Over the past few months, I’ve had several conversations about philanthropy and what we, as part of the tech community, are doing to give back to those in need. The same question always pops into my head:

Why do we give back?

As companies in the tech community, do we champion philanthropy because it’s good PR? Do we do it because our team members and boards ask for it? Do our efforts go beyond our tech bubble and actually provide benefits to the broader communities in which we live and work?

Maybe the most reflective question of them all is this: Are we helping the community — or are we helping ourselves?

Some organizations do various philanthropic activities. Some may even think that we are huge philanthropists.

Every year, events like Giving Tuesday come up, and company leaders are quick to jump on the bandwagon. You see tweets about how employees took half a day to clean up a street or plant some trees. Don’t get me wrong, we do these things too, and they are important contributions that make communities better places to work and live.

Many people, including me, think there are still huge gaps, a notion that’s supported by tech companies who only add philanthropy as part of their principles after an IPO. After initial funding. After success. After profits. After the company is secure and even thriving.

For leaders and business owners, the financial commitment of many philanthropic opportunities can be a burden early on, an added stress to starting a business and keeping it successful. What I propose, however, is a new way to look at philanthropy, one that begins with a different type of IPO.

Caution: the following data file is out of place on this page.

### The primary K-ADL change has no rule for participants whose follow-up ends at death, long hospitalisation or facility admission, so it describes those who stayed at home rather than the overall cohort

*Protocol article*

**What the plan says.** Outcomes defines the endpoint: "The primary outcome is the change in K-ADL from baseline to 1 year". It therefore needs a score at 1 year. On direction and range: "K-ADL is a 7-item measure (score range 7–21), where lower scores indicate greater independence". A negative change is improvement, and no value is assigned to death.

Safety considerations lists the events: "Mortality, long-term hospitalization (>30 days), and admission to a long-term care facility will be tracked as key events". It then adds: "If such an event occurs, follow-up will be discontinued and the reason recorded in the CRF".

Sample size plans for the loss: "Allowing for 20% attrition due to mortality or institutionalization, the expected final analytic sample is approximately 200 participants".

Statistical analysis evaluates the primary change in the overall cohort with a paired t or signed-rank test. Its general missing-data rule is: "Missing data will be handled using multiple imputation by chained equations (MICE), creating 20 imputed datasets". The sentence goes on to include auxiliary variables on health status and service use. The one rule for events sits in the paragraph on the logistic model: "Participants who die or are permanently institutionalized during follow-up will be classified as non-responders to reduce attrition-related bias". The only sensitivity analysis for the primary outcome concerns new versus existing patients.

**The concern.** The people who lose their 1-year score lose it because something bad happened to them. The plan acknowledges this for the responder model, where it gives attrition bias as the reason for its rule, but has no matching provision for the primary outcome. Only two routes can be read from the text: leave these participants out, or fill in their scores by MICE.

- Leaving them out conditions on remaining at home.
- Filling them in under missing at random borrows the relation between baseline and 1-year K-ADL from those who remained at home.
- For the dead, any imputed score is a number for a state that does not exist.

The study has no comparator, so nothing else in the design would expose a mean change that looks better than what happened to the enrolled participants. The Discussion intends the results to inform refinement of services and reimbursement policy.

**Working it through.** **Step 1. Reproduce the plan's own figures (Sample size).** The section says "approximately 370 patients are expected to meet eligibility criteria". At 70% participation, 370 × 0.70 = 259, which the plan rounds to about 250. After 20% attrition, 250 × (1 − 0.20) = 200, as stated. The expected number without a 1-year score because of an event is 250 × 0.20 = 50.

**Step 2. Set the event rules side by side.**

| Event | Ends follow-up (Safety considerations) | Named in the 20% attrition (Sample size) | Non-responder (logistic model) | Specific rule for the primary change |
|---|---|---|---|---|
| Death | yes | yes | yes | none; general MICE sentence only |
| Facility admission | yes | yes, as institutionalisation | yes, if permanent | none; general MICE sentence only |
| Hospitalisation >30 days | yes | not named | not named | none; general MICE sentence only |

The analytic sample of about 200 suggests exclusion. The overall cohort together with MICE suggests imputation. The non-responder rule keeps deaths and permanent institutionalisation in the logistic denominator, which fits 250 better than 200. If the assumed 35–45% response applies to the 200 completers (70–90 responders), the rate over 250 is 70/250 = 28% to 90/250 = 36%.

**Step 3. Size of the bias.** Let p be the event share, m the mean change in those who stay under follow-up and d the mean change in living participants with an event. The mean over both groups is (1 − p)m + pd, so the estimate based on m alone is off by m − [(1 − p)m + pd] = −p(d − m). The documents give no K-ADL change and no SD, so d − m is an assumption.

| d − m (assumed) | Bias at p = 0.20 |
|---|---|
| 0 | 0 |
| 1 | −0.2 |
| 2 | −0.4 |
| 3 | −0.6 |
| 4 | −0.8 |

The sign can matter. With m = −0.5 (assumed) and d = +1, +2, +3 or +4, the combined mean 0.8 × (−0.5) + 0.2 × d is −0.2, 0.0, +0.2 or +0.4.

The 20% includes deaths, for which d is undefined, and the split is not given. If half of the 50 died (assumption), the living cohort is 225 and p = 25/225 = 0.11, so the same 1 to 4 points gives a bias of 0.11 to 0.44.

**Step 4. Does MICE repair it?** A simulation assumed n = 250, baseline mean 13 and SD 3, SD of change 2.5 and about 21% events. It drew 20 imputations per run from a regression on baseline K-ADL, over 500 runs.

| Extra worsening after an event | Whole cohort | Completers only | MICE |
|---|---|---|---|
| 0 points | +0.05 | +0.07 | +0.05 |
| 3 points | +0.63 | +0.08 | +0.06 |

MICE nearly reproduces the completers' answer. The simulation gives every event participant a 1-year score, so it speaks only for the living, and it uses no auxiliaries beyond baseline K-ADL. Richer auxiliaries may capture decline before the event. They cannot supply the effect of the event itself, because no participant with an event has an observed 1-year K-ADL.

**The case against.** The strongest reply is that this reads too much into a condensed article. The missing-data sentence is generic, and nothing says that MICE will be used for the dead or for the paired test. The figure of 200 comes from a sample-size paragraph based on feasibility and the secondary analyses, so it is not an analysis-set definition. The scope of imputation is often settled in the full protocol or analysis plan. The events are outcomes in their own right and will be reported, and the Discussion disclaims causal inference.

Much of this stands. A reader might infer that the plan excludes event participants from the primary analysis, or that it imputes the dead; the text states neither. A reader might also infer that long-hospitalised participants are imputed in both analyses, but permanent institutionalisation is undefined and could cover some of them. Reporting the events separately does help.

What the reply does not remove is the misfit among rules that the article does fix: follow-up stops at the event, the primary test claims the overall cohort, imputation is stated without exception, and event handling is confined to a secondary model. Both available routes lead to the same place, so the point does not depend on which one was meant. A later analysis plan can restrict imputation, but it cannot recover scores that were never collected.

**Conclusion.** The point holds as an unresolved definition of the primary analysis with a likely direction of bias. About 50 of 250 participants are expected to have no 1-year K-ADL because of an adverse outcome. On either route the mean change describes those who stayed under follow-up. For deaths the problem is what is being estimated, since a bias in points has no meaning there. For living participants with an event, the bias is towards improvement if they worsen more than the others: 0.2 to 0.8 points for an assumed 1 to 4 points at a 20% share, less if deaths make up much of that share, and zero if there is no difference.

A Different IPO: Initial Philanthropic Opportunity

What if instead of a nice-to-have, we treated philanthropy as an integral part of doing business?

This is where the idea of an Initial Philanthropic Opportunity comes into play, and it can help answer that question I proposed earlier: Why do we give back?

I’m the son of a truck driver and a hair stylist. I was raised in a modest environment, even poor by most standards. Nevertheless, my parents stressed the importance of helping people who were less fortunate than us. While we didn’t have a lot of money, my parents had a strong belief to give back to our church, our community and to other families who needed help buying groceries.

My parents didn’t attend big fundraising dinners. They never had buildings named after them. Instead, they quietly helped out wherever they could, and they taught us the importance of giving back — even if it’s a small amount or tiny gesture.

And that’s the key. Your Initial Philanthropic Opportunity can be anything. It doesn’t have to make headlines or generate social media buzz. It sure as heck doesn’t need to make you a superstar.

TrendyMinds has been a key partner of the Rev Indy event since its inaugural year (2013), but the company started small with its philanthropic efforts more than 20 years ago, granting holiday wishes to children who wrote letters to Santa.

In a recent search of large local arts and medical charities, I’ve noticed that the tech community is largely missing. We should be present. And we should be leaders in philanthropy.